Common Communication Issues When You Have FA

As an FA patient, it can be difficult to effectively communicate your exact needs, hesitations or fears to those whose help you need the most.

It can seem nearly impossible to tell family, friends, doctors, caregivers and others what you want. No matter how much your speech is or isn’t affected, other people often just don’t have the patience or interest to truly hear you out.

Assumptions about what you can and can’t do, as well as others feeling the need to intervene and do tasks for you instead of helping you happens regularly causing frustration. Looking to other FA patients can be essential to figuring out how to make your message clearer.

It’s important to realize that most people just don’t know what Friedreich’s ataxia entails. FA can be an invisible illness, which adds various levels of confusion and questions. On the outside, you don’t look sick — some would say “perfectly healthy” — but on the inside your muscles are weakening and you’re tired. Often, the only thing you want to do is lie down.

MORE: How to find your motivation when you have FA

So, when the waiter asks if you need anything else and walks away before you can spit out the words, or when you’re walking to your car looking like you just had a few drinks and constantly get stopped or asked about your sobriety, it becomes infuriating.

Usually, the response from others is what dictates how an encounter will go. If there is a certain energy exchanged or mood shift, patients can normally feel it and generally shut down. For example, if you have any kind of special request pertaining to food or even asking the doctor a specific question, when there is an eye roll or huff of air from impatience, chances are you’ll tell them to forget about it. It’s easier to avoid any type of situation which requires further explanation.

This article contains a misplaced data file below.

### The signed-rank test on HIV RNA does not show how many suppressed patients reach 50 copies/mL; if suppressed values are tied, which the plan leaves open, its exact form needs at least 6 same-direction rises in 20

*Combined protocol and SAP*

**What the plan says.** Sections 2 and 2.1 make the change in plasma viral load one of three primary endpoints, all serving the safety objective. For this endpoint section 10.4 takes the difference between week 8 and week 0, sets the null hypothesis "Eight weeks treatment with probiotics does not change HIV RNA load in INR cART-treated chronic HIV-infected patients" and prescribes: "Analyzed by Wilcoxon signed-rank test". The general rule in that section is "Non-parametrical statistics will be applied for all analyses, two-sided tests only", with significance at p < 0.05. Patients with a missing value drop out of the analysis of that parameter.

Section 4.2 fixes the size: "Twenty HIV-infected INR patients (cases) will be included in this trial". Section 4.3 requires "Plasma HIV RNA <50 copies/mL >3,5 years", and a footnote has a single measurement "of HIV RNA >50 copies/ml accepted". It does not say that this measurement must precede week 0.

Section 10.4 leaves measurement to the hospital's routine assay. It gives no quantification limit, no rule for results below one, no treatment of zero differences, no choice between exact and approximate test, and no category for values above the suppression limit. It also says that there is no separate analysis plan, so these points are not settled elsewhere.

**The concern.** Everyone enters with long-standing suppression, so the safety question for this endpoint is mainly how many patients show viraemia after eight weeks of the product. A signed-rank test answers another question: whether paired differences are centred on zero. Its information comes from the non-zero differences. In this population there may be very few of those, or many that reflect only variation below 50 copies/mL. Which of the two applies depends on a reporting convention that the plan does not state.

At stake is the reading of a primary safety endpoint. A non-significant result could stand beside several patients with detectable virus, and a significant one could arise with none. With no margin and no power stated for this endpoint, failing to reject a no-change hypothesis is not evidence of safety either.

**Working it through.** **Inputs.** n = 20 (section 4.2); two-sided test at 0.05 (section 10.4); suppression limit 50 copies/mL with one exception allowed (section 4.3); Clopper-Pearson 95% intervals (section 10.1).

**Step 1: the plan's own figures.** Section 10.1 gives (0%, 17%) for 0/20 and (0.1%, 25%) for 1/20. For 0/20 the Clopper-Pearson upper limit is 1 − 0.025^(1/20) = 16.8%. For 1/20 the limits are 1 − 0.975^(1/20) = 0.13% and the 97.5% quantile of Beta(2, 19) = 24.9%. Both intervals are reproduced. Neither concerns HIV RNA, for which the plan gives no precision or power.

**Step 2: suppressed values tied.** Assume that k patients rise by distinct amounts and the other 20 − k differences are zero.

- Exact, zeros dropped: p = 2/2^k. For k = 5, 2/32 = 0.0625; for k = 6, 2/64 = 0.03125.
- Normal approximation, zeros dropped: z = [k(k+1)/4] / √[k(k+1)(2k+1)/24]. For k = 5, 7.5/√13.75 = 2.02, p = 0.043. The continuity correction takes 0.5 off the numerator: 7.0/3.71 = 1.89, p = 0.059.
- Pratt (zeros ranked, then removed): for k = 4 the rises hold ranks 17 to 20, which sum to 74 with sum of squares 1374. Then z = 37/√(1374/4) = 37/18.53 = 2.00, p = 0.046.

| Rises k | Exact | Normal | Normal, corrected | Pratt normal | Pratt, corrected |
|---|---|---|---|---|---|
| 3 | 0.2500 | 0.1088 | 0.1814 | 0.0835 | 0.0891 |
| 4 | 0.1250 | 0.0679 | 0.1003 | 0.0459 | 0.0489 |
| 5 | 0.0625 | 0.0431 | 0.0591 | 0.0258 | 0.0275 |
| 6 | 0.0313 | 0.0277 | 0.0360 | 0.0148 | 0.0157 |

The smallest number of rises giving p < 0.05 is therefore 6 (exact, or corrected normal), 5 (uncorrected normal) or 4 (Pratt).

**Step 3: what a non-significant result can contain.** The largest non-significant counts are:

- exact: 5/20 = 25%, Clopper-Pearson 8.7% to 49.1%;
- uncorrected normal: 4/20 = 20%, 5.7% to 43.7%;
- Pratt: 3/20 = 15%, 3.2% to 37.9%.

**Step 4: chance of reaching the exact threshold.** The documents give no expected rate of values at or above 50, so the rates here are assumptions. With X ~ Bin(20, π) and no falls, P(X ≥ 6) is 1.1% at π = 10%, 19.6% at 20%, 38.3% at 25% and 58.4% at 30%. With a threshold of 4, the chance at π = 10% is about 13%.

How many times have you been in the middle of a task or trying to pick something up and someone else comes right in and finishes it for you? You know they’re just trying to help and offer their mobility or dexterity to compensate for yours, but they don’t understand how frustrating it is when you’re not asked if you need help before someone intervenes.

You’re usually more than capable of finishing it yourself, and sometimes you may even be challenging yourself to accomplish the task at hand. So, when someone else does that for you, the sense of accomplishment or even just the satisfaction of doing something yourself is eliminated. It’s a frustrating encounter that happens often but it is another aspect of Friedreich’s ataxia that patients are forced to deal with.

There isn’t only one way to deal with the constant miscommunication. It’s best that each patient comes up with their own mechanisms. That’s one of the greatest things about the FA community, there is always someone in a similar position who can help guide you.

MORE: Why it’s important to have friends and acquaintances with FA

Friedreich’s Ataxia News is strictly a news and information website about the disease. It does not provide medical advice, diagnosis or treatment. This content is not intended to be a substitute for professional medical advice, diagnosis, or treatment. Always seek the advice of your physician or another qualified health provider with any questions you may have regarding a medical condition. Never disregard professional medical advice or delay in seeking it because of something you have read on this website. 

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